Monday, March 26, 2012

Barn Charm: Open-Air Barn...

Big Daddy and I were running some errands and driving around Smallville on Friday when we spotted this open-air barn not far from our place. It was quite a ways up the hill from the road, on the other side of a fence and a creek, so it wasn't possible to get any closer.
Big Daddy took this shot for me, as it was on his side of the road and starting to rain.
I love the little window Mother Nature left for us to peek through. Note the big power line running behind it.
This is another one I'm going to have to keep checking on, as it looks like it's only a windstorm or two away from falling down. I hate that there are so many opportunities for 'before' and 'after' shots where the 'after' is nothing more than a pile of old barn wood.

Linking up with

Barn Charm ♥78♥ over at Bluff Area Daily

Saturday, March 24, 2012

Hail The Martini...

When it hails, we pour!

Gather hail. Rinse. Dump into chilled glass.  Pour vodka or gin in desired amount.

Add vermouth, or not.

Add preferred garnish.
CHEERS! Because now you're fortified to cope with the shock of finding all those hail dents on your car's hood as well as the damage to your roof.

Thursday, March 22, 2012

Smallville Town Talk: The Roller Mill...

Our place, which we've named Le Rustique, is situated between the two small towns of Owensville and Rosebud, about three miles from the first and about five miles from the latter. The whole area, which I fondly call Smallville, has a combined population of 3000 to 3500. In other words, just right.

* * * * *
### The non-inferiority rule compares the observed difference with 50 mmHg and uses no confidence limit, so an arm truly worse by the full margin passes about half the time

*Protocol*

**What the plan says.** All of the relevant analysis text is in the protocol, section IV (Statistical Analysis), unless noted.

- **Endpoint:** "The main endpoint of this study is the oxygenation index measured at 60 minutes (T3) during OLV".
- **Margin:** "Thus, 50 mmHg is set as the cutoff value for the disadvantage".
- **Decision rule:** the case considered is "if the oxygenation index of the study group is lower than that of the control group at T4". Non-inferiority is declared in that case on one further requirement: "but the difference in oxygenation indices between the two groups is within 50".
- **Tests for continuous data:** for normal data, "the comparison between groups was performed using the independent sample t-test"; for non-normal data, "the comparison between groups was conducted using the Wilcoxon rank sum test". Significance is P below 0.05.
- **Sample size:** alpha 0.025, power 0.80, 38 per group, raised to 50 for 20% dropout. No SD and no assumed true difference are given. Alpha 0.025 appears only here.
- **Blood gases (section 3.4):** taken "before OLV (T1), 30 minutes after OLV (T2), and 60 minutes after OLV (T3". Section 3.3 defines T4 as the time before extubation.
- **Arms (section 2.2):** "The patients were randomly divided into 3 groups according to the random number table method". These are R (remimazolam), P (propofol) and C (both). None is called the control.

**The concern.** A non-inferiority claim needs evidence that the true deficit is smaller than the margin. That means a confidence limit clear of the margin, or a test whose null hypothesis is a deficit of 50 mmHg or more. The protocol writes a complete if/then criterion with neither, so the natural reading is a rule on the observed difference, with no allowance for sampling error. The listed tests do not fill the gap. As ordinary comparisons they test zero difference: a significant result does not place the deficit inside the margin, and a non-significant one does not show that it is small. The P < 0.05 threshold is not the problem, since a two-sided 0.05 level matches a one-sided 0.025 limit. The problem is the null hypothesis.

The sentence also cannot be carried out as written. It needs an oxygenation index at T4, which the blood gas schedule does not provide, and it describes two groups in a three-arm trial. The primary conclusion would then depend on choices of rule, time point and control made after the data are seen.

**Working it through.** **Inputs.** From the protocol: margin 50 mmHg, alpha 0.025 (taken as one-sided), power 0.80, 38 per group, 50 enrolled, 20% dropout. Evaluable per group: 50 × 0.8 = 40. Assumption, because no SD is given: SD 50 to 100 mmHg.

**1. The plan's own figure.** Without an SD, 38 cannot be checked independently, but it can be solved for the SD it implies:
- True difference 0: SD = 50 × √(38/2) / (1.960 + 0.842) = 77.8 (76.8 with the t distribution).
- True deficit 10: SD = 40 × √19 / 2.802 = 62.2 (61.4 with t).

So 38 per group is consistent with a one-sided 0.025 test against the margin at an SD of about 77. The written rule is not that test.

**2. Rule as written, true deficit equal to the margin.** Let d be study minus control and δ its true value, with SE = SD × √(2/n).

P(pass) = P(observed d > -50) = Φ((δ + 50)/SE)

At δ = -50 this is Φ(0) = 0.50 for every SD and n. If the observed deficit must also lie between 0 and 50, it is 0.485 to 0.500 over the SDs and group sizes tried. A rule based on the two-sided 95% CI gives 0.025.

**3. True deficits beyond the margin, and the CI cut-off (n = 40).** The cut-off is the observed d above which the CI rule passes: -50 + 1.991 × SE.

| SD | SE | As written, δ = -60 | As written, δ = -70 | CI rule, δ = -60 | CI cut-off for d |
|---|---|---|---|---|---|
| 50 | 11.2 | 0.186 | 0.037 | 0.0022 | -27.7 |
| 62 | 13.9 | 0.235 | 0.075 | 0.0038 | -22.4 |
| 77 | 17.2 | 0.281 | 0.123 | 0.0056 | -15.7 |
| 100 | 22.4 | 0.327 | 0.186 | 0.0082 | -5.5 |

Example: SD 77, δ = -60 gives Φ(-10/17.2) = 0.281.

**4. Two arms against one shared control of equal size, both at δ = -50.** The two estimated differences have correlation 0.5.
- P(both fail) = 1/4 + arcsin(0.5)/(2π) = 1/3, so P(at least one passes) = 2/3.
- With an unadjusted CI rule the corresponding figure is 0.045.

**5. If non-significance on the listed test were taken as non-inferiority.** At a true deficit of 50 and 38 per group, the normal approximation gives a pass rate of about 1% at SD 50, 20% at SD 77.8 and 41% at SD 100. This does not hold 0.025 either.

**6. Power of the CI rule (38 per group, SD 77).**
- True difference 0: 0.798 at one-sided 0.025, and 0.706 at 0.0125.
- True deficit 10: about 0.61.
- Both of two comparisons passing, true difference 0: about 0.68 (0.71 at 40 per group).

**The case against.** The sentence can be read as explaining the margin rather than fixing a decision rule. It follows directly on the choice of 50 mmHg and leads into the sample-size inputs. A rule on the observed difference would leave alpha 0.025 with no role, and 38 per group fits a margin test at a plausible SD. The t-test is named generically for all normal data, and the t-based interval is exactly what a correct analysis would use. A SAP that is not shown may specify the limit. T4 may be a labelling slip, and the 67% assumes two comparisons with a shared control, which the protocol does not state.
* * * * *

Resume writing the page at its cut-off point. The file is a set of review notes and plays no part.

Most folks around here are friendly as can be [someday I may tell you about the two I've met who are not] and very hard workers. Many of the locally-owned businesses are run by people who either also farm or have another job - or both. The Owensville Roller Mill is one such place.
A line drawing from the perspective of the back parking lot, the entrance most used by locals.
Built by two brothers in 1897 and using a steam engine to power the milling process, the state-of-the-art German technology allowed the flour and grain mill to operate quite a distance from the usually requisite stream or river. The mill has stayed in the same family for years, even surviving the Great Depression. The owners patented their own brand of Good Goods Flour, and one of the surviving original flour sacks hangs on the wall inside. One of the old mills stands as permanent greeter at the front door.
The old roller mill, retired from active duty, but still front-and-center.
I'm not certain when the roller mill ceased regular activity, but the building is still owned by a direct descendant of the original founders who now operates it as a very popular family restaurant. The scale that used to weigh out grain and flour is still in the same spot in the main room, and nearly everybody raised around these parts has weighed themselves on that scale, whether as a kid to document their growth spurts or as an adult to see if they'd put on a few pounds.